5 operational semantics (for example, one given via an abstract machine). It is precisely the difficulty of providing such a fully abstract domaintheoretic treatment of concurrency that led Milner to his later operational treatment. The question also arises as to the full abstraction of Scott s standard model for PCF. After it was shown that this semantics is not fully abstract, Milner gave a fully abstract domaintheoretic model by means of an ingenious syntactic, or term model, construction (1977). The subject was developed much further by many people over the following years, searching for the proper notion of model; they were generally looking for an extensional notion of sequentiality at higher types. Notable further contributions included the introduction of stable functions (stability is an approximation to the desired notion of sequentiality) and of gametheoretic models (games provide an intensional characterization of sequentiality). It was recently shown that the operational equivalence relation is undecidable even for PCF restricted so that the only base type is the booleans. It follows that there can be no finitary extensional mathematical account of sequentiality, thereby providing a fundamental reason why previous attempts failed. Beyond PCF, full abstraction studies have been undertaken for a wide variety of languages. However it is fair to say that for the case of concurrency, the one of original interest to Milner, there is as yet no satisfactory widely applicable treatment within the domaintheoretic paradigm. Computer Assisted Theorem Proving Milner s LCF system enables one to carry out proofs on a machine, where the structure of the proof is largely known in advance. This was a considerable, if not entirely novel, departure from the contemporary emphasis on theorem proving systems in Artificial Intelligence. Systems such as De Bruijn s Automath and Hewitt s PLANNER were forerunners; the former enabled one to write down and check large proofs and the latter permitted the design of proof strategies. The need for proofchecking systems resides in their intended application. The proofs needed to show computer systems correct are, in a way, tedious. While their structure is generally fairly clear (say a large induction), they can be very large, not least since computer systems are. One is therefore liable to make mistakes in such proofs when working by hand, and machine help is much to be desired to provide the security of an assurance that no such mistakes have occurred. 5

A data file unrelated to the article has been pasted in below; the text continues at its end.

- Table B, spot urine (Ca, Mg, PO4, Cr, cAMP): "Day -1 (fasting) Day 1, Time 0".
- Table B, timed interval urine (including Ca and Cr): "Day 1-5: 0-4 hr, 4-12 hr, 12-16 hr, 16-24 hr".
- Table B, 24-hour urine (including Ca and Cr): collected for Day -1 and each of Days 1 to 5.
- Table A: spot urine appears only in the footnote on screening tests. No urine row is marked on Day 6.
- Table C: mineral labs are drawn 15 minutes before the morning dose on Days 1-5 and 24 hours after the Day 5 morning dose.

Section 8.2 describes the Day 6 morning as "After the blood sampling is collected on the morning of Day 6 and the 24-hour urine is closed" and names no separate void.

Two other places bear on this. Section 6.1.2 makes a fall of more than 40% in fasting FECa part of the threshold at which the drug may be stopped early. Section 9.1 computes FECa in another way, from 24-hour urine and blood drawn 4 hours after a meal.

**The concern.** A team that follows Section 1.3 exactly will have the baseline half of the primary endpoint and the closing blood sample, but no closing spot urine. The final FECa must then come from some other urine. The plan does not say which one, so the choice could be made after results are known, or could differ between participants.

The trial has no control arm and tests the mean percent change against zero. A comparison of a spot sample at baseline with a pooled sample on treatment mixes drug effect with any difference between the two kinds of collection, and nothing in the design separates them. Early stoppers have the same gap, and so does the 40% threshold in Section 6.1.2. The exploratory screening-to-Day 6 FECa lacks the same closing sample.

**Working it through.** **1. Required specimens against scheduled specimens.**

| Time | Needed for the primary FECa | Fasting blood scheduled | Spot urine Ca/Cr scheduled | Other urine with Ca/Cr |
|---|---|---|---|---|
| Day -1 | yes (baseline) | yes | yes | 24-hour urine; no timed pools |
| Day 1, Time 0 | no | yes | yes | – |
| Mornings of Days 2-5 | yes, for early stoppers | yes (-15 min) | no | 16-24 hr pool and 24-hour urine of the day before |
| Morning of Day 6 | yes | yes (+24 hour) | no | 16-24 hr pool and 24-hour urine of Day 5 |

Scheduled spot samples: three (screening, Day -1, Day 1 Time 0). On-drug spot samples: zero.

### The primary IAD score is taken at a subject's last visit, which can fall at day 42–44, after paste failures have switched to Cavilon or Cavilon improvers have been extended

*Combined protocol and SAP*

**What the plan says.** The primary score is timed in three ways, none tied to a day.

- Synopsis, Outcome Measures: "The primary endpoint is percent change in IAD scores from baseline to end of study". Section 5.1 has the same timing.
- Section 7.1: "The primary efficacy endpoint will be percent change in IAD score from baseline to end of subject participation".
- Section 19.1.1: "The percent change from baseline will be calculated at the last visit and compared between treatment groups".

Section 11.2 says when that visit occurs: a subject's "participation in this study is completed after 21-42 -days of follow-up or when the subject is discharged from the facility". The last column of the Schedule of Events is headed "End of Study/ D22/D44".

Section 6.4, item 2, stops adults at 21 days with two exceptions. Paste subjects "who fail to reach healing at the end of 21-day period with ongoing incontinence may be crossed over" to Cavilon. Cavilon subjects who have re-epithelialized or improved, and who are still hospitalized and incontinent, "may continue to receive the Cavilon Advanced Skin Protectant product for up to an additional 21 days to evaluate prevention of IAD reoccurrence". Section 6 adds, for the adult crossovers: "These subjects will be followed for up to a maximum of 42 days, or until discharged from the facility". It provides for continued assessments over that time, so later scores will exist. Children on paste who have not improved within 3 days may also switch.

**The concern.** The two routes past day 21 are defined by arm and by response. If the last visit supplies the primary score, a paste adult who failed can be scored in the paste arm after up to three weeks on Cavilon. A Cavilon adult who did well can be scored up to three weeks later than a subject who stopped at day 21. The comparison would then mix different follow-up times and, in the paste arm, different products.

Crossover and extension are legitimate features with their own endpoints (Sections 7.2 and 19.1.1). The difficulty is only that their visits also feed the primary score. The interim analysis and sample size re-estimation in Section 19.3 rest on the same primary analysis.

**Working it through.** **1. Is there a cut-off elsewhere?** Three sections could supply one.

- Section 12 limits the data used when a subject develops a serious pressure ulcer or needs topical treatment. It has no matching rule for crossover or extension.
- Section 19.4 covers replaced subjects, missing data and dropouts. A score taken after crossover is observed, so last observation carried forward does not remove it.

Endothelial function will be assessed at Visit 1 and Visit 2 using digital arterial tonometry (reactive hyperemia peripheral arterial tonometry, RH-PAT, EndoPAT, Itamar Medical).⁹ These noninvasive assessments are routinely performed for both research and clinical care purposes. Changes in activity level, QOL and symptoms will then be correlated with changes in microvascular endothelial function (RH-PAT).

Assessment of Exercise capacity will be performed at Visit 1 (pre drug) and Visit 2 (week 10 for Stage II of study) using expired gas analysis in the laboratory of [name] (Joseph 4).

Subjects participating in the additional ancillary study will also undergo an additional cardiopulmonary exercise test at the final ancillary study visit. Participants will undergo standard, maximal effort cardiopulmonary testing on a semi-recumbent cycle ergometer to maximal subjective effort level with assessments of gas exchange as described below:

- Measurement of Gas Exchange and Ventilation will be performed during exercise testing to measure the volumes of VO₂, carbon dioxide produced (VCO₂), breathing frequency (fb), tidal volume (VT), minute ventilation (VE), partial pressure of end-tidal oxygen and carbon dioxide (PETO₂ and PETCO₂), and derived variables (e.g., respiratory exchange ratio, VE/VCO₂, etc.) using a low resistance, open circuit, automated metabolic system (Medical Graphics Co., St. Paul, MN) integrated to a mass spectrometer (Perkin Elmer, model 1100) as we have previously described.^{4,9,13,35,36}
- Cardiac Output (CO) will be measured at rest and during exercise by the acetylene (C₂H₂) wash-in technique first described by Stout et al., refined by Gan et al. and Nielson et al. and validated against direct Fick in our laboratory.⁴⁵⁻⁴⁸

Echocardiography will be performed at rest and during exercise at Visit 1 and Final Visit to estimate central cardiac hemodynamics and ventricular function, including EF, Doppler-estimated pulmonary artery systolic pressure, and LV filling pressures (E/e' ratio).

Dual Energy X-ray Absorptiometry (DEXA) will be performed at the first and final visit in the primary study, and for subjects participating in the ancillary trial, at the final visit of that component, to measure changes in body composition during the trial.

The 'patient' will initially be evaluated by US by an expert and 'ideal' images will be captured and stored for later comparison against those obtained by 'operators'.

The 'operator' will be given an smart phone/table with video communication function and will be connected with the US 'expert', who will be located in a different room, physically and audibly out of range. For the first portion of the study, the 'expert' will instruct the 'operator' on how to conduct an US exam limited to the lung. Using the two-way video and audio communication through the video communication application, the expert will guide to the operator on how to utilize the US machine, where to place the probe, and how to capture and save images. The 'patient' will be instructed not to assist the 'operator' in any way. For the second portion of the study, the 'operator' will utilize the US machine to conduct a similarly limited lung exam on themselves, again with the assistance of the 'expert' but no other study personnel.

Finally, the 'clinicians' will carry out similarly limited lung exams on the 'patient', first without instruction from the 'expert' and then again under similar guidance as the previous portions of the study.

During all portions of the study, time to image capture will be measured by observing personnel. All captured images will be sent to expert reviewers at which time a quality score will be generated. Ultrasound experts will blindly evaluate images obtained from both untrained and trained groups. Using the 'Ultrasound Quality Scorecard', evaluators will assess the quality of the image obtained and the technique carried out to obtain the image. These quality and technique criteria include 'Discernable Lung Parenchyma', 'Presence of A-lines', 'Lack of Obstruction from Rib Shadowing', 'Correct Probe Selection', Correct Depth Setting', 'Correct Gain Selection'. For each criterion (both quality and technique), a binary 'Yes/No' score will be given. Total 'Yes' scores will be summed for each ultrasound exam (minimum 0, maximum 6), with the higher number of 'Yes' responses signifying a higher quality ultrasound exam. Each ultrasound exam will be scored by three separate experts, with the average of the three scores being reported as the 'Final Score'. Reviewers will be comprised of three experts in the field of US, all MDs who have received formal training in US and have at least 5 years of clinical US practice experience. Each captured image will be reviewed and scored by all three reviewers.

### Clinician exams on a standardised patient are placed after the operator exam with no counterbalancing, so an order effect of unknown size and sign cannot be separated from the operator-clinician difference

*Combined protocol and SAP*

6 With LCF, Milner, and his colleagues, firmly established the field of largescale computerassisted theorem proving. In doing so, they made several important contributions: tactics (subgoaling strategies for finding proofs) and tacticals (for their combination); a specially designed typed programming language for writing tactics and tacticals; and a means to achieve security against faulty deduction. The programming language was ML, and was designed by Milner and his colleagues at Edinburgh. The features of ML are welladapted to the application of computerassisted theoremproving. Its higherorder and exception features are used to write tactics and tacticals. Its type discipline provides the desired security, achieved through an abstract recursively defined data type of proofs whose elements can only be constructed by means of the inference steps of the underlying logic of LCF. The inclusion of assignment, pattern matching, polymorphism and callbyvalue were motivated by related practical concerns. The article by Gordon in this volume provides much further detail on the development of Stanford and Edinburgh LCF and later projects. In particular, projects such as LCF require the efforts of many people: Gordon gives a good account of their contribution. Milner s own work on computerassisted theorem proving effectively came to an end in 1978, but the subject had been established. It was pursued further at Cambridge and INRIA with the development of Cambridge LCF, HOL and Isabelle, as well as the further development of ML. Other systems arose: some incorporate various constructive type theories, notable here are Coq and LEGO (both based on the Calculus of Constructions) and NuPrl and ALF (based on MartinLöf s type theory); others such as Mizar, PVS or (for example) Larch arose from different research traditions. What started out as a mechanization of one particular logic has evolved into a field of wider scope. Experience shows that one naturally wishes to conduct proofs in a variety of logics, with the particular one being chosen by the user of a system rather than its designer. A subject of logical frameworks has arisen to accommodate such variety, and systems such as Isabelle and ELF are designed for just this task. Finally, the size of the proofs that can be performed has risen substantially. It is now possible to tackle large systems of commercial interest. Standard ML As explained above, the design of ML was strongly influenced by the needs of theorem proving. But it was equally shaped by Milner s approach 6